Lessons from Coach K

Say what you want about the Duke team, the school, or the coach, but it’s hard to argue against Coach K being one of the greatest coaches in the history of the game. Year in and year out, his teams are consistently competitive nationally. There are many things we can learn from the success of Coach K, but I just want to point out a few:

He’s adaptable. Coach K coaches his team to accentuate the strengths of his players. Some teams have been able to outscore everyone else, while other teams keep everyone from scoring. From the USA Olympic team to championship Duke teams, Coach K adjusts to bring out the best in his team. He doesn’t force players to fit his system. He adapts his system to help his team have a high level of success. Good leaders understand that they have to adjust systems according to the people around them, not adjust people to systems.

He’s a teacher, not a dictator. Some coaches think that their title gives them opportunity to yell and throw things all of the time. Look at the coaches of championship NCAA basketball teams. How often do angry coaches win? Coach K may get angry in some situations, but his typical demeanor is calm and controlled. He focuses on developing the players, not on controlling them. Effective leaders are intentional on teaching and developing others, not controlling them to get the desired outcome.

He’s respected by many. His success in the college game has created respect for him among the collegiate ranks, but it goes further than that. The NBA is a completely different style than the college game. When Coach K was asked to be the coach for the USA Olympic team, the NBA players on that team could have ignored him because he wasn’t an NBA coach. They could have written him off because of his lack of success in their league. Instead, they listened to him because he was good at his job. His knowledge and wisdom of the game was greater than any perceived lack of success. Ultimately they submitted themselves to his leadership and became gold medal winners. Effective leaders are good at what they do, and that competence creates respect from other people. When a leader is competent and confident, the followers will submit themselves to the direction of the leader. People like to be with someone who is good at what they do.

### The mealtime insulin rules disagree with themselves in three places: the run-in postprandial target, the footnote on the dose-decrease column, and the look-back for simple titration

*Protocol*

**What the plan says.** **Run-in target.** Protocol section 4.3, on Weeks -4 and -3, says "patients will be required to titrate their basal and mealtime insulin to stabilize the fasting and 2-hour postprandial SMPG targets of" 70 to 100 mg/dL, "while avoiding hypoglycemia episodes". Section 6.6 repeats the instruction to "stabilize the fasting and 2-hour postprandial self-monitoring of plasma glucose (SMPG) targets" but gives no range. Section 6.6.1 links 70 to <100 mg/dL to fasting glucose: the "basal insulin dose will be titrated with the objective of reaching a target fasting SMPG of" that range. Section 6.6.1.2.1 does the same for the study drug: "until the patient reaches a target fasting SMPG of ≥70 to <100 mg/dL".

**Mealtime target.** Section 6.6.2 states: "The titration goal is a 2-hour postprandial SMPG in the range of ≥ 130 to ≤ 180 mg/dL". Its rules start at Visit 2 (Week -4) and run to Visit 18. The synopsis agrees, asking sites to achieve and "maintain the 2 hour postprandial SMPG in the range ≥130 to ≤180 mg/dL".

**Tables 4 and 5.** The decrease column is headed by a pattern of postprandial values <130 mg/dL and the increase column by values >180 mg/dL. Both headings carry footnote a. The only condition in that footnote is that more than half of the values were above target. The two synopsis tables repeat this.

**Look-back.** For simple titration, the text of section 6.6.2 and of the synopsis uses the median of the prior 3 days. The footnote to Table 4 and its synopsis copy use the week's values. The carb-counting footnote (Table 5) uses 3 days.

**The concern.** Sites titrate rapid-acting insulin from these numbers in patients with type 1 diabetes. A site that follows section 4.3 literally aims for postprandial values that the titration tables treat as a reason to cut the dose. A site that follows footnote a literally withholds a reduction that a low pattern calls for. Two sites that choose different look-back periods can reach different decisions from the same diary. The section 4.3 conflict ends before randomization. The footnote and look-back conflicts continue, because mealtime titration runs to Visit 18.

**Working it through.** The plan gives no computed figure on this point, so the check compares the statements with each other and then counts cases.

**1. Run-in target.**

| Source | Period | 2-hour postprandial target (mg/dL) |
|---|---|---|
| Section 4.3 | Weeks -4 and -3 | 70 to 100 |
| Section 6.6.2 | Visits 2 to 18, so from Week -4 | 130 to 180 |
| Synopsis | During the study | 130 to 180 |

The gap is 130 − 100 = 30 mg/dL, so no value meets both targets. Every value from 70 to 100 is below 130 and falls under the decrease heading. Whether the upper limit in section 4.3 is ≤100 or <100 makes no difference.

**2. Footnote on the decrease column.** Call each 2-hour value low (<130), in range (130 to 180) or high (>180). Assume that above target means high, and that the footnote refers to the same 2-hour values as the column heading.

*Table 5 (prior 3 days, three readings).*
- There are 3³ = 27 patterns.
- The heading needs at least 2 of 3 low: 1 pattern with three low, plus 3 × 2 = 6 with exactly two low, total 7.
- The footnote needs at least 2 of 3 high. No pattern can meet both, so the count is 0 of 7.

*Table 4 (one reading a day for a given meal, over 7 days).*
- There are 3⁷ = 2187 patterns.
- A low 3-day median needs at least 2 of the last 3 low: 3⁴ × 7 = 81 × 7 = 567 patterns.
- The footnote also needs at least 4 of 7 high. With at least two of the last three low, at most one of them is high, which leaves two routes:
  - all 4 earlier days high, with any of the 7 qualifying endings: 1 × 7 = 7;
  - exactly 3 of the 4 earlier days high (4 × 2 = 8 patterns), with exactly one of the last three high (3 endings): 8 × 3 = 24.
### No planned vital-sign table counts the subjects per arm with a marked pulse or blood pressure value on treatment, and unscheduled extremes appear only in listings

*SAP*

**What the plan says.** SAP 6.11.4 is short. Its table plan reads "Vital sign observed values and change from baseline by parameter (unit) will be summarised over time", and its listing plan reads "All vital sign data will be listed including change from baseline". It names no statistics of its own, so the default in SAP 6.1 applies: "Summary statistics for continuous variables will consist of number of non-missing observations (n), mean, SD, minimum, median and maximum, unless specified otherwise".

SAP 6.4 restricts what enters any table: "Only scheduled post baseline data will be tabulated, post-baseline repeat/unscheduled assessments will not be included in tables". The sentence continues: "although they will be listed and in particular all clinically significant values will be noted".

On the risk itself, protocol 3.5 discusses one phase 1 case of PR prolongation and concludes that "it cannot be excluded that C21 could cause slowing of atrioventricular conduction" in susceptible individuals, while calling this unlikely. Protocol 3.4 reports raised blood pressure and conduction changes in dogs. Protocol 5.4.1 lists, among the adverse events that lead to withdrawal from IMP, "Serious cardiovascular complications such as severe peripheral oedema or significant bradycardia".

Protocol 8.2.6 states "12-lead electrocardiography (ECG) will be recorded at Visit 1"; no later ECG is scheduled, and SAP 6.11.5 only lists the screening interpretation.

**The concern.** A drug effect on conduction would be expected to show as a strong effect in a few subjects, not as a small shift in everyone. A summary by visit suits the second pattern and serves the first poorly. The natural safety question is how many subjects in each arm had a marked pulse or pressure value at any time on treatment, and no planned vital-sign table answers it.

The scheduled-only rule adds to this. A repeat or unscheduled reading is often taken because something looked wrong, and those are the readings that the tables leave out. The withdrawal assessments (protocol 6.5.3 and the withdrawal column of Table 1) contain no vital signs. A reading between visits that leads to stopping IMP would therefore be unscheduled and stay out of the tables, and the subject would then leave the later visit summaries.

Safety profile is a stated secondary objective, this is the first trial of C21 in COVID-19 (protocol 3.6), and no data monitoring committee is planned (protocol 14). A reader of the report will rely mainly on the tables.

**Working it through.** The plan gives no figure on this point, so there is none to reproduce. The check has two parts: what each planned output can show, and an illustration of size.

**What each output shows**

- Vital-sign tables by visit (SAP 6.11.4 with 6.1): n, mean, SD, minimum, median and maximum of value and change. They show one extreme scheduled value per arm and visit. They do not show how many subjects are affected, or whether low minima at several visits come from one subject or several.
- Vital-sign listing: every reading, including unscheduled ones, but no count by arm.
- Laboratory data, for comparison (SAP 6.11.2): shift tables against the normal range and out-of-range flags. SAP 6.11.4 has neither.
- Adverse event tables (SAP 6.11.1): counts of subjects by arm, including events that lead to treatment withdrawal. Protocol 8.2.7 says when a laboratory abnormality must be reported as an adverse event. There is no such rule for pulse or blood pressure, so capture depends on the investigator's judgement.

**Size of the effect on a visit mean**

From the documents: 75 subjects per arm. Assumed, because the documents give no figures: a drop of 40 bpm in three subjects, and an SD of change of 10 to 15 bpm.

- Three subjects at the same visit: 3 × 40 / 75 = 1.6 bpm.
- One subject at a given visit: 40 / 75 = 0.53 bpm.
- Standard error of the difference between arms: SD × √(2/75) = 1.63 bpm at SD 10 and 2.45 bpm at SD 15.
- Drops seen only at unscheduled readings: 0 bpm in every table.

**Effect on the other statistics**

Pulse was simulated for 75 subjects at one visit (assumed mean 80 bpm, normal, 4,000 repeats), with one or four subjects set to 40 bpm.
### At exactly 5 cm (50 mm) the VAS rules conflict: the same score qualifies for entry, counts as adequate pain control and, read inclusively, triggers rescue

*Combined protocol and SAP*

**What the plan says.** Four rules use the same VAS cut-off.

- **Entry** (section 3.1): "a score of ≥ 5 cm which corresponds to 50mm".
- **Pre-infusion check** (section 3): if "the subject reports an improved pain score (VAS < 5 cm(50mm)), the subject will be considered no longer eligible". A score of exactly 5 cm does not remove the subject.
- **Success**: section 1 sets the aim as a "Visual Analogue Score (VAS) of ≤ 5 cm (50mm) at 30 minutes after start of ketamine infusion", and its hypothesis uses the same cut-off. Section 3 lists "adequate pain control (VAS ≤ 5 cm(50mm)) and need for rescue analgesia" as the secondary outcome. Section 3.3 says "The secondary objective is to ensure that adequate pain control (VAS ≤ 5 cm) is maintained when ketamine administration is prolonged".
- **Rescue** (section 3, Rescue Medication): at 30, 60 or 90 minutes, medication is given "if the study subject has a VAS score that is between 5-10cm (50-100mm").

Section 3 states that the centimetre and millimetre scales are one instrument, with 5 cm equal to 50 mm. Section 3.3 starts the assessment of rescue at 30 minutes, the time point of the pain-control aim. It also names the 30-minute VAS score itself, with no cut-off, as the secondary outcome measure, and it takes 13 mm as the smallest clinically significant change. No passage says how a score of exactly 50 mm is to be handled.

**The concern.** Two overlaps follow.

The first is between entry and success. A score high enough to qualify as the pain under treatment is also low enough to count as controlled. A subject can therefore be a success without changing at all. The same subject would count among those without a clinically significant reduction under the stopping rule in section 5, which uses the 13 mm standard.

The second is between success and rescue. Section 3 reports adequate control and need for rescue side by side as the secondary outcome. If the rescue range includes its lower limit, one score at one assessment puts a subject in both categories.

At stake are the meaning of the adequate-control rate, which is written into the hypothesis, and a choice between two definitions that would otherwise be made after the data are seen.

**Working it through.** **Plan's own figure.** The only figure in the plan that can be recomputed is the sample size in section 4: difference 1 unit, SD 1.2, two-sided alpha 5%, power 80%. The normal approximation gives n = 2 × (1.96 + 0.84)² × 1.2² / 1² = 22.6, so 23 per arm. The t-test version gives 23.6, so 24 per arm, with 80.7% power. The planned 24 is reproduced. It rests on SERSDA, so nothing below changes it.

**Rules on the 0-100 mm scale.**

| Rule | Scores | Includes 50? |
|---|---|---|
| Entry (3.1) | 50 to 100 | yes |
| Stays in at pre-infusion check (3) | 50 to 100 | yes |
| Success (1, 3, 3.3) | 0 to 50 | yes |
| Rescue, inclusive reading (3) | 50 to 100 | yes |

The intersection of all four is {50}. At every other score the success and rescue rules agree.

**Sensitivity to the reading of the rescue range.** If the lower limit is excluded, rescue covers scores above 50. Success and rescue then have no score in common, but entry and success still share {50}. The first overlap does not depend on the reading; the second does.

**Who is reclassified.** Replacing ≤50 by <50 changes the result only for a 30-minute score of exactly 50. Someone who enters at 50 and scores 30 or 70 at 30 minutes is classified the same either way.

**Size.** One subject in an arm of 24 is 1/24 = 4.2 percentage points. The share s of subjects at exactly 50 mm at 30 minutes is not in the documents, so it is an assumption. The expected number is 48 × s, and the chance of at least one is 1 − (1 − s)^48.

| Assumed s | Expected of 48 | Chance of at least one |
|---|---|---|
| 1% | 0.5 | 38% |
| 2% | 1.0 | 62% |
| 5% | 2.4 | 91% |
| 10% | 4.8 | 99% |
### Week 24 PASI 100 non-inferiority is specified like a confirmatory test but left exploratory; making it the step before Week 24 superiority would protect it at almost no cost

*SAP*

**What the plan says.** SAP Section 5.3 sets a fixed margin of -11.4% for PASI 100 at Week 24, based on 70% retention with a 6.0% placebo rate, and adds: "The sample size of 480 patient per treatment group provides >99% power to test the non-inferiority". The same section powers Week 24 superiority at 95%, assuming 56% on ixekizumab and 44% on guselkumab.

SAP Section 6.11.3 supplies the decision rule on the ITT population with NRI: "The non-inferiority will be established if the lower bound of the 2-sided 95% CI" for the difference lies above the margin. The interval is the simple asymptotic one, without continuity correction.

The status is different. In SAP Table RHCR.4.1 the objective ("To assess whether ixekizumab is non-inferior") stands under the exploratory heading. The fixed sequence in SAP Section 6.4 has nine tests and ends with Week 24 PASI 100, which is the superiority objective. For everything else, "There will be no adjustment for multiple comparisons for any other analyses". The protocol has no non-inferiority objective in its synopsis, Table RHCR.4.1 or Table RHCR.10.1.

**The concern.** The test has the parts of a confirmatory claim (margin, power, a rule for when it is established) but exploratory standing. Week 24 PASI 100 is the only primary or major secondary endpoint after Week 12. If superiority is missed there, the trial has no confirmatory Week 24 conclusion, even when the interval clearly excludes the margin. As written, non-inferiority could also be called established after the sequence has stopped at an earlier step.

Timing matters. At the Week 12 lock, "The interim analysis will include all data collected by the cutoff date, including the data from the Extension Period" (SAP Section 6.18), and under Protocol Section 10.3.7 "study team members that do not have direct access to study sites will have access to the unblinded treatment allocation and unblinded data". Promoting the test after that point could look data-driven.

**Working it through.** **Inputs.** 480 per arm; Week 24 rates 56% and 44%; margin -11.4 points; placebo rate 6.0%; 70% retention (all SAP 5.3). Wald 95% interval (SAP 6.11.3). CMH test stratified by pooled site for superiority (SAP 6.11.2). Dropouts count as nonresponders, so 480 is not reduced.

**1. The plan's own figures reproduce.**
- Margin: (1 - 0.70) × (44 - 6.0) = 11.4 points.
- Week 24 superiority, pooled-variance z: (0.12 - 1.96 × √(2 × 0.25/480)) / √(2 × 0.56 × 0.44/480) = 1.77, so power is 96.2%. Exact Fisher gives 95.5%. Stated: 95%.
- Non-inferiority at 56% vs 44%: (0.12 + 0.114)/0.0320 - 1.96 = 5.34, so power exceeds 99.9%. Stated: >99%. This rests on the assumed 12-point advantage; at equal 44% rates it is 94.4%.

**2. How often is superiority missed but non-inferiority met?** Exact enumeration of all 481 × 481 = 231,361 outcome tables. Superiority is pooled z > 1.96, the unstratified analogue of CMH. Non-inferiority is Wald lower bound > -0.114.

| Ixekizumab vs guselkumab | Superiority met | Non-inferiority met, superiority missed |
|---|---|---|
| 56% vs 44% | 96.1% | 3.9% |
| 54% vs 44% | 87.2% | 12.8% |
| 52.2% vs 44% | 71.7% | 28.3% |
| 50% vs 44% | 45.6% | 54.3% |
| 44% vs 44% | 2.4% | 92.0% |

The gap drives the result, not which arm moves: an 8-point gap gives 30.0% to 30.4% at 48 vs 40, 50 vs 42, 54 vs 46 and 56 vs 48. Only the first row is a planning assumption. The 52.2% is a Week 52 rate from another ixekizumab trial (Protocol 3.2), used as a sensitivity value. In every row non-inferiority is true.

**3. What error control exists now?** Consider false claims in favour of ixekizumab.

There are many other facets of effective leadership that can be drawn from not only Coach K, but any successful coach. The concepts of good leadership are applicable far beyond the athletic playing field. Continue to look all around to learn from others and grow as a leader.

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